Monday, December 04, 2006

Eh? Polonium, Balonium.

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Whoever wrote up this screed over at News24 or their affiliate deserves to be fried in a nuclear reactor! I am no rocket scientist nor nuclear physicist but this Q&A is full of baloney.
Take for instance this howler...
"Q: What constitutes a dangerous dose of radiation?
A: Radiation is measured in Sieverts, named after Rolf Sievert, a Swedish physicist who worked extensively on radiation doses. Mild radiation sickness can occur with exposure to 0.5 to 1 Sieverts - as little as one-millionth of a gram - and a dose of 80 Sieverts or more is thought to result in immediate death. A dose of four to 10 Sieverts - less than a gram (0.04 ounces) - could cause death in two to four weeks."

Umm... one millionth of a gram of what precisely? Polonium? Uranium? Americium-241? which by the way is 10 times more dangerous than Polonium-210.
Once again the MSM has not done it's homework and is spouting a lot of pseudo science to make itself look important! and they say bloggers are not professional or qualified to comment on matters of current interest!
Here is another... actually the first question and it's pathetic half answer...
Q: What is radiation?
A: Radiation is the transfer of energy. There are two basic types of radiation: Ionising Radiation - in the air, water, food, soil, and in all living organisms. Most of the radiation absorbed by humans comes from natural environmental sources. People also are exposed to radiation through X-rays taken for medical reasons."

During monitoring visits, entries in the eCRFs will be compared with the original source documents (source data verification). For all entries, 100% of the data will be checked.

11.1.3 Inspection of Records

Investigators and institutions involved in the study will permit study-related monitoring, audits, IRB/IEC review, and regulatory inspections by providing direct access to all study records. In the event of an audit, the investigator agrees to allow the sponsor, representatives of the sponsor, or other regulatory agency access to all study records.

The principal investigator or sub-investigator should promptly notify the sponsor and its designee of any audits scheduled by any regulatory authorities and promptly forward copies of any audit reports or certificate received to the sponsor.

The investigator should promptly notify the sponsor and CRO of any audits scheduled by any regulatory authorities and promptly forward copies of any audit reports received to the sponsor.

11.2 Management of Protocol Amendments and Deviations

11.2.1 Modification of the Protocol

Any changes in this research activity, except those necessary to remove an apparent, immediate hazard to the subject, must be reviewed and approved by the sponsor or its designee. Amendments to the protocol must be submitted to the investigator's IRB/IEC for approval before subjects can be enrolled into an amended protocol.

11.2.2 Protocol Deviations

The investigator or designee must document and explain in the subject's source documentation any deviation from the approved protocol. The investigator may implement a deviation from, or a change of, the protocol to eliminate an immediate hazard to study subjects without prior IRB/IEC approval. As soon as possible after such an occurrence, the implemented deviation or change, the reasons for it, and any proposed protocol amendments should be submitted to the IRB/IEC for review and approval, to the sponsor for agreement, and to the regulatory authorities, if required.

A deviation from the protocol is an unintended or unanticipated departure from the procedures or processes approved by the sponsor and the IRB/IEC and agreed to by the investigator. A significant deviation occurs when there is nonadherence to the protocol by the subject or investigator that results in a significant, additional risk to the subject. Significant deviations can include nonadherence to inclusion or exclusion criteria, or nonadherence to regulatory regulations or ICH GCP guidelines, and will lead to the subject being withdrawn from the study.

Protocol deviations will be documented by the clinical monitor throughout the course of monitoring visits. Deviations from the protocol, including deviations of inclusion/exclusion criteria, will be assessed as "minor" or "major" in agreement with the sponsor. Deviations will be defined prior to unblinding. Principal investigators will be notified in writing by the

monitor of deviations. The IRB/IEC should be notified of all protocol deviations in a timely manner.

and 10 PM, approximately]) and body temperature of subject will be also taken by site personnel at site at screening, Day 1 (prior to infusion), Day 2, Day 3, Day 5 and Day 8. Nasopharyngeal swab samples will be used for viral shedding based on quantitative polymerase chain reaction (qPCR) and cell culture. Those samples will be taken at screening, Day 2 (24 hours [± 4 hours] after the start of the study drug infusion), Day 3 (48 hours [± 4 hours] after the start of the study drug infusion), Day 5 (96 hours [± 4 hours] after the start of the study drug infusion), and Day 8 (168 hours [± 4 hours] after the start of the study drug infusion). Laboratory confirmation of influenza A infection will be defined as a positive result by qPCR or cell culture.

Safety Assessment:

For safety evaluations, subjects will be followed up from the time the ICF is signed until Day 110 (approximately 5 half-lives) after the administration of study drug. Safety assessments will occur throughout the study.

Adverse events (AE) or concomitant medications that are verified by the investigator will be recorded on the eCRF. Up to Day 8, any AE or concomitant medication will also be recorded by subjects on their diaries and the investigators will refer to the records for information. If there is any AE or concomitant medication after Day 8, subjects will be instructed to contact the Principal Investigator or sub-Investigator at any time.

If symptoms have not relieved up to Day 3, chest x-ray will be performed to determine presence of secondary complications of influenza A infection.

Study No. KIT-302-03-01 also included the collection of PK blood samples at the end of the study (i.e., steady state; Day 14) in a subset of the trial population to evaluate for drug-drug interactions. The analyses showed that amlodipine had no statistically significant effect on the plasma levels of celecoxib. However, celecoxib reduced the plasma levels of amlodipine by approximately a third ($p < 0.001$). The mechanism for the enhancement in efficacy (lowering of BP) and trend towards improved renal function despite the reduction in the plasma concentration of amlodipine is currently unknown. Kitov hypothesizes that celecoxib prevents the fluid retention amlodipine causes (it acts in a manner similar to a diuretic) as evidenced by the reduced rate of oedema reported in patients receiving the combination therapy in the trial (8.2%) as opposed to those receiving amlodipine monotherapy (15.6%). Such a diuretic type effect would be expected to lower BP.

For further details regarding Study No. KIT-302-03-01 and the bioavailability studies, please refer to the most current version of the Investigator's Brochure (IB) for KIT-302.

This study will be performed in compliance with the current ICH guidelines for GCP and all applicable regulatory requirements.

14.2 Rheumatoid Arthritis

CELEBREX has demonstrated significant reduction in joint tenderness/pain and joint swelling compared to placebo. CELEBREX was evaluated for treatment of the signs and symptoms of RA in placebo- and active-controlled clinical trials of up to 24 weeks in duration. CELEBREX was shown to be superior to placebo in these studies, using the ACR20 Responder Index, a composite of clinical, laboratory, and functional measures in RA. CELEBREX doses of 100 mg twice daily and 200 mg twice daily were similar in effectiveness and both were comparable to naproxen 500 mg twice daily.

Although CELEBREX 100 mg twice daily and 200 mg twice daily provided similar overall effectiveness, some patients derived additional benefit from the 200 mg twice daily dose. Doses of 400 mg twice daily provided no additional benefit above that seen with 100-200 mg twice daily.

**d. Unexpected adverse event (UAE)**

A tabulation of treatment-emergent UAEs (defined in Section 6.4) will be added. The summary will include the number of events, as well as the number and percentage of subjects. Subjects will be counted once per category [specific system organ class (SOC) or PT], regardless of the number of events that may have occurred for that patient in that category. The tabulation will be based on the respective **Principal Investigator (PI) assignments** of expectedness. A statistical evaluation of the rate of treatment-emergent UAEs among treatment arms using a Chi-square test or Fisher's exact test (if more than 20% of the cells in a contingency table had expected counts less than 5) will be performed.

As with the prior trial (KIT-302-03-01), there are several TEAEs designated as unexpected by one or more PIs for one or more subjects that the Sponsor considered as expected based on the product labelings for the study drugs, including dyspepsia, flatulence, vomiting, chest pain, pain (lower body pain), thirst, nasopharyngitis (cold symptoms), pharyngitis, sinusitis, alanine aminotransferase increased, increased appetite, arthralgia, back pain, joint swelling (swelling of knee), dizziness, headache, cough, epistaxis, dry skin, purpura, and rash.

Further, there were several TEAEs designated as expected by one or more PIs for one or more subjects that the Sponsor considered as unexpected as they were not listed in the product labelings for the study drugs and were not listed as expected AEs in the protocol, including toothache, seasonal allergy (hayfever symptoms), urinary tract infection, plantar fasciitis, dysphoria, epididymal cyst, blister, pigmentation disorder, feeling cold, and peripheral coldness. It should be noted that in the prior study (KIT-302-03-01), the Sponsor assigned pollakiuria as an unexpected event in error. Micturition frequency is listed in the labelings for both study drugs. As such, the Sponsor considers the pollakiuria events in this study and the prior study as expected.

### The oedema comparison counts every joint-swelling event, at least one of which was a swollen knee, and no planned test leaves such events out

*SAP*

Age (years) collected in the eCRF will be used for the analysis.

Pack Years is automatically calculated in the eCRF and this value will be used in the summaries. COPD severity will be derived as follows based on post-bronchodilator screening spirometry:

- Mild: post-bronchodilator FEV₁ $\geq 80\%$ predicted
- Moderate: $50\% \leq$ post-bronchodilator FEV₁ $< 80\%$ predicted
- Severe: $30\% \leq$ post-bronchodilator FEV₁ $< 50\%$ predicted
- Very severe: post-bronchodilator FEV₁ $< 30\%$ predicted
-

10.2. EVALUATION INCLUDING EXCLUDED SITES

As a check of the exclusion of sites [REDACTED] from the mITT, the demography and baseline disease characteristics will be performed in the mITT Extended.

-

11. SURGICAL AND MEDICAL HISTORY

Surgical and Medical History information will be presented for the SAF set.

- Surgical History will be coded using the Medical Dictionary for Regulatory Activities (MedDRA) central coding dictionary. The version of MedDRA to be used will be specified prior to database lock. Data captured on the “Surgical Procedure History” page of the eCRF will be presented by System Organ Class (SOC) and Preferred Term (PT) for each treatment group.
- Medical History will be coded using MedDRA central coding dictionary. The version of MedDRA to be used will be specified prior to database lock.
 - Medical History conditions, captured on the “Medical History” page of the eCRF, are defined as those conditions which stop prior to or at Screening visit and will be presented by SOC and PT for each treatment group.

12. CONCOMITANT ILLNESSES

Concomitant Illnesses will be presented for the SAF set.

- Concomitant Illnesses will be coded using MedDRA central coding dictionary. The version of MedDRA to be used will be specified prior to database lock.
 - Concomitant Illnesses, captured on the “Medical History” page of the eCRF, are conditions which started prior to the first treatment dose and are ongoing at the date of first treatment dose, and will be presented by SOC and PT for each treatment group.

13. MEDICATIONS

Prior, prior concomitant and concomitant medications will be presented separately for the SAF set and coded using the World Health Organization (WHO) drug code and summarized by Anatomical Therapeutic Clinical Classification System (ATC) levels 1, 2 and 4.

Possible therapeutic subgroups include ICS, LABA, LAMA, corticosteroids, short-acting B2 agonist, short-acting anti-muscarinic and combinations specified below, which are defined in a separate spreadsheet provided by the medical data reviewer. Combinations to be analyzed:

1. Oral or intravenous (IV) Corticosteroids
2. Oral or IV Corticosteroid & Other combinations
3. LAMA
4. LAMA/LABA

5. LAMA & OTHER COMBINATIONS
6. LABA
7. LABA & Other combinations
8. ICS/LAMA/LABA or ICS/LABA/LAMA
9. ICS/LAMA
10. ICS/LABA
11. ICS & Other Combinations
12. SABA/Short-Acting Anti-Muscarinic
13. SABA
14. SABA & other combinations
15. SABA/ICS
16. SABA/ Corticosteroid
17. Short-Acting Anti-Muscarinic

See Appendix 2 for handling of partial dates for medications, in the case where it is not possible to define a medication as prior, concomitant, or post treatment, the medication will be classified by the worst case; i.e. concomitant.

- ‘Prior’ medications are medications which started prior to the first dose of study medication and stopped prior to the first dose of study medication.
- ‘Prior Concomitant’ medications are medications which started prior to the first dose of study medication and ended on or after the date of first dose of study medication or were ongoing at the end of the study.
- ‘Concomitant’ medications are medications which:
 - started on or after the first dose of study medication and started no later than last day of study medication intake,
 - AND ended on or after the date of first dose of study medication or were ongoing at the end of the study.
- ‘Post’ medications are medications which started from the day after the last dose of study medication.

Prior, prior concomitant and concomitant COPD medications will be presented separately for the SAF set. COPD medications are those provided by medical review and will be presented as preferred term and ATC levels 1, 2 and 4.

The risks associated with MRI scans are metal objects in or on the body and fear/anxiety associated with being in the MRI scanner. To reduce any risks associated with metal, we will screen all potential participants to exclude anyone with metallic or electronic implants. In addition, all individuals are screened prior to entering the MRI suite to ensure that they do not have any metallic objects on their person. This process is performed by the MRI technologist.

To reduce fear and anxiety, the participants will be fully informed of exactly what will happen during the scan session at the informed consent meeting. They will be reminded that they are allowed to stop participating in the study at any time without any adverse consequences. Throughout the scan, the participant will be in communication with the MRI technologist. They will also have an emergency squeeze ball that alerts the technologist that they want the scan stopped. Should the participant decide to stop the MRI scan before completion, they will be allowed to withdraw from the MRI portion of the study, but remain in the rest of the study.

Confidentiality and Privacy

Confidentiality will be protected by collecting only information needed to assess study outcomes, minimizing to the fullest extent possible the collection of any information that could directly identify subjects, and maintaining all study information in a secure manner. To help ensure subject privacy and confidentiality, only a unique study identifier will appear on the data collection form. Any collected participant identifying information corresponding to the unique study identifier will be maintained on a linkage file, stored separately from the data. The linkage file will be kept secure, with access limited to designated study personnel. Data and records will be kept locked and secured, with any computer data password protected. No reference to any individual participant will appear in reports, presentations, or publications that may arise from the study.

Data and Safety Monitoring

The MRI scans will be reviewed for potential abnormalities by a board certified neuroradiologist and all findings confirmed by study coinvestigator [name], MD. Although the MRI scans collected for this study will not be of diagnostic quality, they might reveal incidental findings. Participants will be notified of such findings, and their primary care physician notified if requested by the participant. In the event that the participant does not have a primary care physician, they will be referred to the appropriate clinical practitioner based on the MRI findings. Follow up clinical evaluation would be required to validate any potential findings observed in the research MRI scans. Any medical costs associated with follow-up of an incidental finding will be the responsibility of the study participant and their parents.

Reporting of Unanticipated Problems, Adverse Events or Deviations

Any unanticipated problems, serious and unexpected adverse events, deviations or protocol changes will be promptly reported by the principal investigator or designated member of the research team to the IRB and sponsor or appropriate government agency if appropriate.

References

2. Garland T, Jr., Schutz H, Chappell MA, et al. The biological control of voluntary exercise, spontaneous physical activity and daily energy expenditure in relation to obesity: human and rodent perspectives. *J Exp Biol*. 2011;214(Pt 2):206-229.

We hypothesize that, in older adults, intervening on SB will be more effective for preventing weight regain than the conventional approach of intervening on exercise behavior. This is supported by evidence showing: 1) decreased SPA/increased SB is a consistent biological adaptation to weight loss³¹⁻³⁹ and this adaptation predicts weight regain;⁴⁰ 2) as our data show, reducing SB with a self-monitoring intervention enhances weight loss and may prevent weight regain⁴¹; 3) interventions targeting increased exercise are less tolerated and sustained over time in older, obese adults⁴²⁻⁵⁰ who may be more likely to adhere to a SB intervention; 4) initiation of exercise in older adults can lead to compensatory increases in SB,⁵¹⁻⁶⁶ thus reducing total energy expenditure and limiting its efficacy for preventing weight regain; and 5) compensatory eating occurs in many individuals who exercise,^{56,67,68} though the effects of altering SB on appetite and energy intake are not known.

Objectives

They do not even mention what the other type is but ramble on about natural radiation and x-rays...
This is what Wiki has to say on the matter...
Radiation in physics is the process of emitting energy in the form of waves or particles. Various types of radiation may be distinguished, depending on the properties of the emitted energy/matter, the type of the emission source, properties and purposes of the emission, etc. When used by the general public, the word "radiation" commonly refers to ionizing radiation.
They should just have pointed the reader to the relevant Wiki page as far as I am concerned, that would have made it clearer than the muddy puddle they presented.

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